Loss of consciousness following cough was first described in 1876 as "laryngeal vertigo" Since then, several hundred cases of what is now most commonly termed cough syncope have been reported, often in association with various medical conditions. Some early authors assumed this entity to be a form of epilepsy, but by the mid-20th century, general consensus reflected that post-tussive syncope was a consequence of markedly elevated intrathoracic pressures induced by coughing. A typical profile of the cough syncope patient emerging from the literature is that of a middle-aged, large-framed or overweight male with obstructive airways disease. Presumably, such an individual would be more likely to generate the extremely high intrathoracic pressures associated with cough-induced fainting. The precise mechanism of cough syncope remains a matter of debate. Theories proposed include various consequences of the marked elevation of intrathoracic pressures induced by coughing: diminished cardiac output causing decreased systemic blood pressure and, consequently, cerebral hypoperfusion; increased cerebrospinal fluid (CSF) pressure causing increased extravascular pressure around cranial vessels, resulting in diminished brain perfusion; or, a cerebral concussion-like effect from a rapid rise in CSF pressure. More recent mechanistic studies suggest a neurally mediated reflex vasodepressor-bradycardia response to cough. Since loss of consciousness is a direct and immediate result of cough, elimination of cough will eliminate the resultant syncopal episodes. Thus, the approach to the patient with cough syncope requires thorough evaluation and treatment of potential underlying causes of cough, as summarized in several recently published cough management guidelines.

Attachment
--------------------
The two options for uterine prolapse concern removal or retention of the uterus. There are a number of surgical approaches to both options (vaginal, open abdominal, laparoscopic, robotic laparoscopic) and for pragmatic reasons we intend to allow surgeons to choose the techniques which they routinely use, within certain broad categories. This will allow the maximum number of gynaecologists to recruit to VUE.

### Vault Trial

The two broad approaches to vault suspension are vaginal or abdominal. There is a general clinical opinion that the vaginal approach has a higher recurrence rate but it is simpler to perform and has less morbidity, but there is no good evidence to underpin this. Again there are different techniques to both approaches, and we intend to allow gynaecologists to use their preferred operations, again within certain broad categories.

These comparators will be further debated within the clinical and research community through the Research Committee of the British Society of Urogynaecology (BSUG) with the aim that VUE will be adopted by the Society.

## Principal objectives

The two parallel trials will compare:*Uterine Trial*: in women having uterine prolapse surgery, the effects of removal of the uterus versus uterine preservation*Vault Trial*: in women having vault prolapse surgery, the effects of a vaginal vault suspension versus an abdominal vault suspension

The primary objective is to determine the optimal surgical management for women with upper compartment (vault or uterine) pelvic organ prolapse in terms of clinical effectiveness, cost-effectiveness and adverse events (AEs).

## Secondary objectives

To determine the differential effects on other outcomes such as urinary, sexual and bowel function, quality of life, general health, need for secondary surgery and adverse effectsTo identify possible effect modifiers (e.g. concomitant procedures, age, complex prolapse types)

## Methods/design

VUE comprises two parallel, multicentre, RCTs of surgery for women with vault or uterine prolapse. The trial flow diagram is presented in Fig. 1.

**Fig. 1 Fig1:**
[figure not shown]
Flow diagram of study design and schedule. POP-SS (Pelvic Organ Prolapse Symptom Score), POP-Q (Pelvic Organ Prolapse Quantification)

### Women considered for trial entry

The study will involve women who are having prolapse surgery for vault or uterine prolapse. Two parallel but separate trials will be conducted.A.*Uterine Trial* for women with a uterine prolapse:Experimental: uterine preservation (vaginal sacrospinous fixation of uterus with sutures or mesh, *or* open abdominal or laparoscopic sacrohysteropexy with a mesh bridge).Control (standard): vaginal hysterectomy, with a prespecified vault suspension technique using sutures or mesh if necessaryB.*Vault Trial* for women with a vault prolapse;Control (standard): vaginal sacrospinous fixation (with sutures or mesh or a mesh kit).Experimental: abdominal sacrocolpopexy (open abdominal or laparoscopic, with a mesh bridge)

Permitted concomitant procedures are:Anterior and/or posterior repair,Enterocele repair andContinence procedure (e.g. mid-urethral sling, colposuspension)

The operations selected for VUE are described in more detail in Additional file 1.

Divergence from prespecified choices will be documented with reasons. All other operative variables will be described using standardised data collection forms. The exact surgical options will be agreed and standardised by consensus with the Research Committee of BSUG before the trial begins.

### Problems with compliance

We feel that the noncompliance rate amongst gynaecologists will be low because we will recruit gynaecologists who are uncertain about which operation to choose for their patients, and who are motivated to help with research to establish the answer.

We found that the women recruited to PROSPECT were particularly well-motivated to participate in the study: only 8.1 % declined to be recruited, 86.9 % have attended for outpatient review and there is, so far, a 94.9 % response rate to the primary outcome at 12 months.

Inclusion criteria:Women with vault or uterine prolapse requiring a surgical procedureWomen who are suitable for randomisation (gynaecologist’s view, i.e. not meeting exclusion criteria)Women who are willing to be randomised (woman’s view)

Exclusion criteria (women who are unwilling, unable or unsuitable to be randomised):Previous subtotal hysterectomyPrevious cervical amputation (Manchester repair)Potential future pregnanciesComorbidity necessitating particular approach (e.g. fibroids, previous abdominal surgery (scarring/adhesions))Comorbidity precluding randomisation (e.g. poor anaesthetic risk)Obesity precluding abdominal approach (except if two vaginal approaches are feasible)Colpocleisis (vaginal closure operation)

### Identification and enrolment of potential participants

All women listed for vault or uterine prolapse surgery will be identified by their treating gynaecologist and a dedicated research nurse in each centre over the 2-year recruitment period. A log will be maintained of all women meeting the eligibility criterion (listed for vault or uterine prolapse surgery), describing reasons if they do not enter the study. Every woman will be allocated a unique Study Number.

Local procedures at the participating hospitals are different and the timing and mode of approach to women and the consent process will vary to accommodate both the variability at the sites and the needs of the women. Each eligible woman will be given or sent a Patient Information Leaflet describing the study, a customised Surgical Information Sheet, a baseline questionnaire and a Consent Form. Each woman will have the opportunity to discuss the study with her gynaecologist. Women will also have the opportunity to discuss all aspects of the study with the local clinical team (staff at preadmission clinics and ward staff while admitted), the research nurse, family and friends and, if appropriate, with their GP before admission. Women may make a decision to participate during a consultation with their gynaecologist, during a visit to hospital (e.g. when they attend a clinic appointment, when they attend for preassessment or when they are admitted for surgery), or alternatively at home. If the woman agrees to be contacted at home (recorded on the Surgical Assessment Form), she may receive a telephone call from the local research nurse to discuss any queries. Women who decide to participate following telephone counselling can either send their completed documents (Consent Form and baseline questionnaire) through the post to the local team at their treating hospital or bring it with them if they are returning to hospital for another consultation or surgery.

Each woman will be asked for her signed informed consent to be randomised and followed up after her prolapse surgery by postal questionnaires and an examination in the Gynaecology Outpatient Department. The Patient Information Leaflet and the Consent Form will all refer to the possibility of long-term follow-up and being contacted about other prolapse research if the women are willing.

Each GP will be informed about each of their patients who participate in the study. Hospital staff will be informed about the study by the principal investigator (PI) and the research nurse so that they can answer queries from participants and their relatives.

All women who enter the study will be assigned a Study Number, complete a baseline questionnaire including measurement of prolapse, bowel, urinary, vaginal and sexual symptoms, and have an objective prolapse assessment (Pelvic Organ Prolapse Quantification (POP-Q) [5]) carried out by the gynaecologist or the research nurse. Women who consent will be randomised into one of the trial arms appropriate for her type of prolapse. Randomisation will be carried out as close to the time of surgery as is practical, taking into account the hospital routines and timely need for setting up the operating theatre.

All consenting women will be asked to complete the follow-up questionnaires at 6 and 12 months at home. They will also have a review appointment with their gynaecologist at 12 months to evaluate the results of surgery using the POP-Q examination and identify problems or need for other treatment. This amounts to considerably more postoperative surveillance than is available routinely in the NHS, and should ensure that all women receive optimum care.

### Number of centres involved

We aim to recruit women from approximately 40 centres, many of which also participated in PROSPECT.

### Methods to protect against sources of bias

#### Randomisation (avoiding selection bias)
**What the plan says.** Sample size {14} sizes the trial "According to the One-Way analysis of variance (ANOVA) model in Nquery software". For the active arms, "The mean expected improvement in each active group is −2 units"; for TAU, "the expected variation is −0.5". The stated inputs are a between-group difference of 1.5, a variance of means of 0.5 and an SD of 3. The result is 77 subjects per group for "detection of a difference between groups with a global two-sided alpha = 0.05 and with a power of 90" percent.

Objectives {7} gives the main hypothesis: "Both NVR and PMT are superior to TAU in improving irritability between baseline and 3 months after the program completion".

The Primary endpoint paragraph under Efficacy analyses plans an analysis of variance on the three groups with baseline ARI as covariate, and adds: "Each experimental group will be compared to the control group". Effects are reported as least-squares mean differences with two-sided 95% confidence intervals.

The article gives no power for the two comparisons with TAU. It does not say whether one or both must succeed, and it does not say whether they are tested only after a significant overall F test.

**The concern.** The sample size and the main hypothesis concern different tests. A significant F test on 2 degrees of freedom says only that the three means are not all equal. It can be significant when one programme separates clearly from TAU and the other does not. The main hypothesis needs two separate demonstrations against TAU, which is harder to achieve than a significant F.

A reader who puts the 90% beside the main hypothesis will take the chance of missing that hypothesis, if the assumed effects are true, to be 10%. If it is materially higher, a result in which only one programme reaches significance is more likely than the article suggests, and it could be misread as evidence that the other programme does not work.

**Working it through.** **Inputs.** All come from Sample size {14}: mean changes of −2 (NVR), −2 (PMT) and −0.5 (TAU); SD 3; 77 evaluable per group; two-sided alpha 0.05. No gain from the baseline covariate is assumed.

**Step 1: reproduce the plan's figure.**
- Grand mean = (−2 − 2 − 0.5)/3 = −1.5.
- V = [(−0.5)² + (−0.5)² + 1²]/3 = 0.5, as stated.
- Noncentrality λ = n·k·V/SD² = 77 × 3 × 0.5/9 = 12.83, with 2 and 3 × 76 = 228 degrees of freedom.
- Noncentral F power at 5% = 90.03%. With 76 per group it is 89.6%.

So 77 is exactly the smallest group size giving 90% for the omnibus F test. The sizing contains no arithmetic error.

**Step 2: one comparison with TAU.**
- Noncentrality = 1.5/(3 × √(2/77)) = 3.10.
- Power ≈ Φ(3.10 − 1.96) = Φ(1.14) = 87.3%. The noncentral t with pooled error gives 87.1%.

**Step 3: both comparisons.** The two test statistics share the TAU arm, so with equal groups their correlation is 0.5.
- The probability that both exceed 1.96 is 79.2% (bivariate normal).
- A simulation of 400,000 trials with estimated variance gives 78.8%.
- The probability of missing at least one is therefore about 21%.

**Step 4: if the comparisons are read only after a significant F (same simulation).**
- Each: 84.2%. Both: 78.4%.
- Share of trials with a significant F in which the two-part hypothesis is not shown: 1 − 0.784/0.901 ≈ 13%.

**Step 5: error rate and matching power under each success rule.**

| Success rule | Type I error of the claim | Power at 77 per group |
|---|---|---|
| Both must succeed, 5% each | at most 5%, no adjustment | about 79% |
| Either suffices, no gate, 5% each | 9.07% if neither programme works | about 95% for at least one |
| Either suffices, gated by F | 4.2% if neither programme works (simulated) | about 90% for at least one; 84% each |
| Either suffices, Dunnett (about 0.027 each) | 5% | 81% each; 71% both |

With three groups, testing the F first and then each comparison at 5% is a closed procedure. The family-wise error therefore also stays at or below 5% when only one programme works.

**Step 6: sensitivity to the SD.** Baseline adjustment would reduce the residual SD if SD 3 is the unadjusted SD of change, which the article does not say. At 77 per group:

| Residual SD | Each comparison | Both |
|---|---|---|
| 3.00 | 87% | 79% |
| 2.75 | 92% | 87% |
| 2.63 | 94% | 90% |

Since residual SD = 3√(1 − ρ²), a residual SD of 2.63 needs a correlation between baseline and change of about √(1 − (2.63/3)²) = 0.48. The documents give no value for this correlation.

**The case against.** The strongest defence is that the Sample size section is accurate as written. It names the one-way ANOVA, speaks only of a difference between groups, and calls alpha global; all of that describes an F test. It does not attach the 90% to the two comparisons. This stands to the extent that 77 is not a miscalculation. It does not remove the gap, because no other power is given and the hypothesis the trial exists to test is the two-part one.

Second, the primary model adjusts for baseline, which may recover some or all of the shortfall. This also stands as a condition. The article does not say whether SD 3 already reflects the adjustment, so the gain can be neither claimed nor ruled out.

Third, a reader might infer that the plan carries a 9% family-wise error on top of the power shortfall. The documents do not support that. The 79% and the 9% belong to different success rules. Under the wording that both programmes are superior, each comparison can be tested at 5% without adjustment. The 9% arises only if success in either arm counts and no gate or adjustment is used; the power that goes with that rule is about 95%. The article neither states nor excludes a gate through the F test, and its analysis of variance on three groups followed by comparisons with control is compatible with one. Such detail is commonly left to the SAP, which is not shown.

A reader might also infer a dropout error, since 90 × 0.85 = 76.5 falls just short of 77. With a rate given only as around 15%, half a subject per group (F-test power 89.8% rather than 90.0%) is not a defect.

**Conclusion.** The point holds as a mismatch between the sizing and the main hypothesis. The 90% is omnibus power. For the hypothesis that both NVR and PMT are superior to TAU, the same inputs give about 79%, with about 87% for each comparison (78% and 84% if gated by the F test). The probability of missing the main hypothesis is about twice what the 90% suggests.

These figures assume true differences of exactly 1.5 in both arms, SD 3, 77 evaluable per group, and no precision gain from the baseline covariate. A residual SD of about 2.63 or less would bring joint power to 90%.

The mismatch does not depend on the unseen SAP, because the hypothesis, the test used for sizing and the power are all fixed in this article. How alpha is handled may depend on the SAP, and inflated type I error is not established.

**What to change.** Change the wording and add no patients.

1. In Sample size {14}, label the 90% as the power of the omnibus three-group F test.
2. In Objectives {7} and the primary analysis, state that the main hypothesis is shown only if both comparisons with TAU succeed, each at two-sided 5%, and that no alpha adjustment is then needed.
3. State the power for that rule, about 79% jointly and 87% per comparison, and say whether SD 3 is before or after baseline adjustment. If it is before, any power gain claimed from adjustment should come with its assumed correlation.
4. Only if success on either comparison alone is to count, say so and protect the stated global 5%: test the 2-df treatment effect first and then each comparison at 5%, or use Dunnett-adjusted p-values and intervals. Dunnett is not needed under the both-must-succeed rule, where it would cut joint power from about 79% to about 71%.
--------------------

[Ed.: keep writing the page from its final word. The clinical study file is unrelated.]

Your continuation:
- Obstructive lung disease
ASJC Scopus subject areas
- Pulmonary and Respiratory Medicine